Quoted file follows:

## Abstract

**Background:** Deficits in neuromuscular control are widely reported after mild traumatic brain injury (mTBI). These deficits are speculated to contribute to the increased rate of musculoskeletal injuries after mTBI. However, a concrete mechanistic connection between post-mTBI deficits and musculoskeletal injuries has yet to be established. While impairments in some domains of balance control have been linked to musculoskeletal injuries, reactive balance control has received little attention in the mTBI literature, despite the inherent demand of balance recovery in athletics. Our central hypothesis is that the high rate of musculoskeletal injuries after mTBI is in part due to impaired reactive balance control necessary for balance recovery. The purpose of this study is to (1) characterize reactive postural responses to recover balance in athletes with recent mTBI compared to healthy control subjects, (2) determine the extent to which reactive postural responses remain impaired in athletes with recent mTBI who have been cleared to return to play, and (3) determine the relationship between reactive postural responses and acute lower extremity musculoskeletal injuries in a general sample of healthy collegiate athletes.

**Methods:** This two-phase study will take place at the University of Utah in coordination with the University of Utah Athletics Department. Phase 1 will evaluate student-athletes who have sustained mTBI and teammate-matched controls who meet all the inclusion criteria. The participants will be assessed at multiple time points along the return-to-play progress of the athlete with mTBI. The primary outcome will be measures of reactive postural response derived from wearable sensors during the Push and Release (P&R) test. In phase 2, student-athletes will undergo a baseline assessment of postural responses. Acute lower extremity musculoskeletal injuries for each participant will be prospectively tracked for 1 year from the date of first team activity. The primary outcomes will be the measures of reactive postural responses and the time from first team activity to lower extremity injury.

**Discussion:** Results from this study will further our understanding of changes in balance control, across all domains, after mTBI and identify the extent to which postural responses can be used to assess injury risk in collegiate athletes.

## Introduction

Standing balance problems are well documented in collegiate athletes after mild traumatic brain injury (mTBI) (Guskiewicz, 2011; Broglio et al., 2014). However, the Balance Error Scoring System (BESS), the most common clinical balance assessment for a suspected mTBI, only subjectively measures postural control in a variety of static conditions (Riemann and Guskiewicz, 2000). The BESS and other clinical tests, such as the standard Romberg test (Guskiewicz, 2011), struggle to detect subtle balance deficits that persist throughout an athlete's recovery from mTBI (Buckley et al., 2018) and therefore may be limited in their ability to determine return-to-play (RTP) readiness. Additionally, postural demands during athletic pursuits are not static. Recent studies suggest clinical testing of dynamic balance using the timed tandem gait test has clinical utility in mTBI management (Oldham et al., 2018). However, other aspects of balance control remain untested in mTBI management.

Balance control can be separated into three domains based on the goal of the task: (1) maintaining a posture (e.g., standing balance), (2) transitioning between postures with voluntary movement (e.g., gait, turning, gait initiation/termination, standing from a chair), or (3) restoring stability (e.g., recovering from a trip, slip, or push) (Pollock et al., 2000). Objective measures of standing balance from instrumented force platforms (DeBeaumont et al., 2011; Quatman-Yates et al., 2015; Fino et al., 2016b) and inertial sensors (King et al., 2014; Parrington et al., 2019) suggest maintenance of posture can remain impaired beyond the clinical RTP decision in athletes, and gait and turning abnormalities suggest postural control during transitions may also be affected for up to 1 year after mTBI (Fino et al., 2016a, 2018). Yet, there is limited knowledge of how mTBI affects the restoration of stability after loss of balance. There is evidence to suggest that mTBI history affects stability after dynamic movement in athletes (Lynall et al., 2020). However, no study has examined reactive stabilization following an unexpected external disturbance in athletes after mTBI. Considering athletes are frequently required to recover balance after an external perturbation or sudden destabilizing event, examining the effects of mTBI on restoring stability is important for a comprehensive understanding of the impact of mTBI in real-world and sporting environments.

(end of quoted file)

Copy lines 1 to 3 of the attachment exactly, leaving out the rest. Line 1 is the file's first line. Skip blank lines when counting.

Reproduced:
## Abstract

**Background:** Deficits in neuromuscular control are widely reported after mild traumatic brain injury (mTBI). These deficits are speculated to contribute to the increased rate of musculoskeletal injuries after mTBI. However, a concrete mechanistic connection between post-mTBI deficits and musculoskeletal injuries has yet to be established. While impairments in some domains of balance control have been linked to musculoskeletal injuries, reactive balance control has received little attention in the mTBI literature, despite the inherent demand of balance recovery in athletics. Our central hypothesis is that the high rate of musculoskeletal injuries after mTBI is in part due to impaired reactive balance control necessary for balance recovery. The purpose of this study is to (1) characterize reactive postural responses to recover balance in athletes with recent mTBI compared to healthy control subjects, (2) determine the extent to which reactive postural responses remain impaired in athletes with recent mTBI who have been cleared to return to play, and (3) determine the relationship between reactive postural responses and acute lower extremity musculoskeletal injuries in a general sample of healthy collegiate athletes.

**Methods:** This two-phase study will take place at the University of Utah in coordination with the University of Utah Athletics Department. Phase 1 will evaluate student-athletes who have sustained mTBI and teammate-matched controls who meet all the inclusion criteria. The participants will be assessed at multiple time points along the return-to-play progress of the athlete with mTBI. The primary outcome will be measures of reactive postural response derived from wearable sensors during the Push and Release (P&R) test. In phase 2, student-athletes will undergo a baseline assessment of postural responses. Acute lower extremity musculoskeletal injuries for each participant will be prospectively tracked for 1 year from the date of first team activity. The primary outcomes will be the measures of reactive postural responses and the time from first team activity to lower extremity injury.